With President Obama hailing the drone strike execution of Taliban leader Akhtar Mohammad Mansour as “an important milestone,” it’s clear that something has shifted in the U.S.’s approach to the 14-year conflict. For one, it represents the first time the U.S. has attacked the Taliban leadership’s redoubt in Pakistan, with Mansour being targeted in the province of Baluchistan. By taking Mansour out, the U.S. has thrust the Taliban’s leadership into turmoil, opening the possibility that Sirajuddin Haqqani, an even fiercer enemy of the U.S. and the Afghan government, could take control. The U.S. has also risked rousing the ire of Pakistan, which could result in Pakistan stoking more chaos in Afghanistan through its proxy groups.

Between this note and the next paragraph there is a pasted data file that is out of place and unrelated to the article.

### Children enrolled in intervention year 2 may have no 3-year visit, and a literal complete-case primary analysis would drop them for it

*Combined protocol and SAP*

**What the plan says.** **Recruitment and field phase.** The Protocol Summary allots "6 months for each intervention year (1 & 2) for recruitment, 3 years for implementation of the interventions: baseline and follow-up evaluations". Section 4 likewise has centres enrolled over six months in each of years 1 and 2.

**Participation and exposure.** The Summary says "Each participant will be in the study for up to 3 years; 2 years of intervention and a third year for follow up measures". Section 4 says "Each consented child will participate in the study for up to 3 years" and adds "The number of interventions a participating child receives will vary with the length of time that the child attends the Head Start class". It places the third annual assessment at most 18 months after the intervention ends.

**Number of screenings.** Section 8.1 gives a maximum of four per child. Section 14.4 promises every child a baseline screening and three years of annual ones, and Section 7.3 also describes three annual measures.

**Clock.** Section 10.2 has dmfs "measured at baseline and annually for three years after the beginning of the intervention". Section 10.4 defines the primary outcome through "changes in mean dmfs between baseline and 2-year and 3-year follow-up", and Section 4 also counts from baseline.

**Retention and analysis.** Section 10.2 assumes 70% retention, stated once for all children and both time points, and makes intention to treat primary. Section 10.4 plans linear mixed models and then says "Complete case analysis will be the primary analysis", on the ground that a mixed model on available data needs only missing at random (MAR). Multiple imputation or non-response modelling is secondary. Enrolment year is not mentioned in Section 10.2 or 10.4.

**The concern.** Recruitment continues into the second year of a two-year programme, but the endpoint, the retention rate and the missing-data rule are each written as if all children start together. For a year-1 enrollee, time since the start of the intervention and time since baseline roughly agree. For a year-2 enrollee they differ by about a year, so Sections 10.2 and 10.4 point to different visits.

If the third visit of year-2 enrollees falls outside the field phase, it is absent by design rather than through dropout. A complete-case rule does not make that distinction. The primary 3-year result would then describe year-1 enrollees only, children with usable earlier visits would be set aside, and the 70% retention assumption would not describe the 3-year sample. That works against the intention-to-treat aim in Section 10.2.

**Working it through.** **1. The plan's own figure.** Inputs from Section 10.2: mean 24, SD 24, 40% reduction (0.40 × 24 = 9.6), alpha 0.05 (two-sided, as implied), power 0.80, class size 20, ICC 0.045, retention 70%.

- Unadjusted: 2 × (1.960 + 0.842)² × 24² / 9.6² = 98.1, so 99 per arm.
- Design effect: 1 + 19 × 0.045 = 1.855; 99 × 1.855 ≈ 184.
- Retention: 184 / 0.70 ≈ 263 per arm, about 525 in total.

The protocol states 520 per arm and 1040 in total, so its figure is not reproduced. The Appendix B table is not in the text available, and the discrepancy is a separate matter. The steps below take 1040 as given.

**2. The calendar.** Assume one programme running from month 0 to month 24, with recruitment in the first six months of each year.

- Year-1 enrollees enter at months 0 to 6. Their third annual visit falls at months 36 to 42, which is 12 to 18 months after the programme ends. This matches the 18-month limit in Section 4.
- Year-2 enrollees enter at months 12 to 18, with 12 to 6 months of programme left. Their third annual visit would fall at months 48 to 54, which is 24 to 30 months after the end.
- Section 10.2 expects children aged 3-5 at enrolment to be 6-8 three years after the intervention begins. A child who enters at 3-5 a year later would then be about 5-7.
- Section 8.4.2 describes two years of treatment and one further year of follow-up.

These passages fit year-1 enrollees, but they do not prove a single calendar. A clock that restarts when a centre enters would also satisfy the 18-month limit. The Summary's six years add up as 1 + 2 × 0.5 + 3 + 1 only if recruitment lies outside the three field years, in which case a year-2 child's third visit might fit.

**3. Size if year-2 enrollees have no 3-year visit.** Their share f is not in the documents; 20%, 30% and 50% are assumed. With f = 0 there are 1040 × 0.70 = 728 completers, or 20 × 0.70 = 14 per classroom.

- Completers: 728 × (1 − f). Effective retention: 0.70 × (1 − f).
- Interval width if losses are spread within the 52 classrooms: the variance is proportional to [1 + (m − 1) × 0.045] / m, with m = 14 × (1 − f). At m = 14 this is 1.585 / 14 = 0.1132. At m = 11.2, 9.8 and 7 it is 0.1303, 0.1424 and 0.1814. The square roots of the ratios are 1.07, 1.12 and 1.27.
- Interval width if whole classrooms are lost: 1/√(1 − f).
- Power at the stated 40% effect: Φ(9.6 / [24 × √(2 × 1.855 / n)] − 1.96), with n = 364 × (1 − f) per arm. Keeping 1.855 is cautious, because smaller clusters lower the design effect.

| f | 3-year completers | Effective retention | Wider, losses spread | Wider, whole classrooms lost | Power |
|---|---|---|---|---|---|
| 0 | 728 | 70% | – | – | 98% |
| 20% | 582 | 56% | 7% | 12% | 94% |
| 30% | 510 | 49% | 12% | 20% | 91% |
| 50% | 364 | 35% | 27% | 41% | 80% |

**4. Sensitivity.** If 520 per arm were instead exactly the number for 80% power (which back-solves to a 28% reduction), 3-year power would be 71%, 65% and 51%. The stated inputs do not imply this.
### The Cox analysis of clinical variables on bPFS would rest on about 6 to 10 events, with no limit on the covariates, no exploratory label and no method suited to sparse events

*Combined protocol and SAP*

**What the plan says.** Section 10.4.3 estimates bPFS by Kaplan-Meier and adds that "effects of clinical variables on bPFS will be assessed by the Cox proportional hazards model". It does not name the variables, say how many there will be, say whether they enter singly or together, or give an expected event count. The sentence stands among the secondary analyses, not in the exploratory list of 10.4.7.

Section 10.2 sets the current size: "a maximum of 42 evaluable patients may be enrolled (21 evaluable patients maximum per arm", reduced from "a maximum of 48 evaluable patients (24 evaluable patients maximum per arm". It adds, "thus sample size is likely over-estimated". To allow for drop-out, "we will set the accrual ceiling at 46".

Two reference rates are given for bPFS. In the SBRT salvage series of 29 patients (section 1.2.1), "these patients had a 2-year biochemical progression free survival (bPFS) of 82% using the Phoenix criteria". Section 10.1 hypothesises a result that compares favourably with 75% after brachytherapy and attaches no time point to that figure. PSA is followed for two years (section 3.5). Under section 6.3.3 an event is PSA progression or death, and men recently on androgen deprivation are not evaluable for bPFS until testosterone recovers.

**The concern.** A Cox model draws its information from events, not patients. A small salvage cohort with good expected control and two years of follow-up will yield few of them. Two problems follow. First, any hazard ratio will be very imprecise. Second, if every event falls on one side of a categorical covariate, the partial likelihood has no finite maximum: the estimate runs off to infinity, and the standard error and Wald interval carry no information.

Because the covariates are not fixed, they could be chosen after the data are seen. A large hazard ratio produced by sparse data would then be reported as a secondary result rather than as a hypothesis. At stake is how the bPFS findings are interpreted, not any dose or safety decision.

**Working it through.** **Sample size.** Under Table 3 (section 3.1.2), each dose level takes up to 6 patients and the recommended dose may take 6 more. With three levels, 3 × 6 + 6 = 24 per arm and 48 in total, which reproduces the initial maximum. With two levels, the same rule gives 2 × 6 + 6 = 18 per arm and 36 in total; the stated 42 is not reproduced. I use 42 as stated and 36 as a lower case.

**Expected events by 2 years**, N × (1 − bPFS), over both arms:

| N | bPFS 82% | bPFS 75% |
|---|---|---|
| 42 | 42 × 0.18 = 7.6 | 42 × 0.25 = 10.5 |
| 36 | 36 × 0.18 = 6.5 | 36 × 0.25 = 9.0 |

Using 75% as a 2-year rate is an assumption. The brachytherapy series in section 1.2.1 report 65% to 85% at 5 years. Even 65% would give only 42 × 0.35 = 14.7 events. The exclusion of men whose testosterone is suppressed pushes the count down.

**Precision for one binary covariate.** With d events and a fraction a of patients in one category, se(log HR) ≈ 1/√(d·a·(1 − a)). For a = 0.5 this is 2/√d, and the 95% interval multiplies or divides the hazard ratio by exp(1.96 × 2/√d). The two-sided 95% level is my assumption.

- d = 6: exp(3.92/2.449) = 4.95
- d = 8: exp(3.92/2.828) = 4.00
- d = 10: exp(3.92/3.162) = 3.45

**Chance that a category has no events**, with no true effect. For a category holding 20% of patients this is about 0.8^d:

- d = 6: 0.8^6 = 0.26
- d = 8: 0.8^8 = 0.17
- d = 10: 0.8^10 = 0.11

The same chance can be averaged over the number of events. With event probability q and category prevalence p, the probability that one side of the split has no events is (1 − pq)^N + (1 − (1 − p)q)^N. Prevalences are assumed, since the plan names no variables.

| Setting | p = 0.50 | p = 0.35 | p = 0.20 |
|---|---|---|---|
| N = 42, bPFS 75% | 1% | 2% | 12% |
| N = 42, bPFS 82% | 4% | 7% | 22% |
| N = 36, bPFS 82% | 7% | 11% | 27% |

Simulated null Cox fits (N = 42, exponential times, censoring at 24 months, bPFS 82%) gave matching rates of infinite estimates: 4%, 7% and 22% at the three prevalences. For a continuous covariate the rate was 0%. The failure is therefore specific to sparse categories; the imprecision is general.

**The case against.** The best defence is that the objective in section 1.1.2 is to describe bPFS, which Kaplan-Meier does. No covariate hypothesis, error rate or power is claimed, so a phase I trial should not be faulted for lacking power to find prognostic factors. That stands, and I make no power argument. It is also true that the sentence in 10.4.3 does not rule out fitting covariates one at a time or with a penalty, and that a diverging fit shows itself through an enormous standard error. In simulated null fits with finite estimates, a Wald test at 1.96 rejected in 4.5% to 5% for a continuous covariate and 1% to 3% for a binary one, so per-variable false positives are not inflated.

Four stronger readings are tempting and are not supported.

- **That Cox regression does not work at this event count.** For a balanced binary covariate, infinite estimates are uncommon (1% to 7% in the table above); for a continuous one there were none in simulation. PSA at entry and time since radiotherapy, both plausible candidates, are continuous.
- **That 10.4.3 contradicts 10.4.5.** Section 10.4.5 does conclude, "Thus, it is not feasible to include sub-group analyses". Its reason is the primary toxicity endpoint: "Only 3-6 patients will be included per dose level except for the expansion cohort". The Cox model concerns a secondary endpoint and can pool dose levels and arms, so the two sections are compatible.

But most importantly, it signals that the great hope of the past few years—that the government of Afghan President Ashraf Ghani and the Taliban could begin formal peace negotiations—is more remote than ever. Ghani previewed the collapse of that effort in April, promising to “execute” insurgents and declaring that his government was prepared for a drawn-out war. Of course, Ghani’s government itself would collapse without the support of the U.S., and has already ceded control of large swaths of the country to the Taliban. It looks like the U.S. military presence in the country—currently at 9,800 troops, with the aim of reducing that to 5,500 next year—will extend well beyond Obama’s time in office.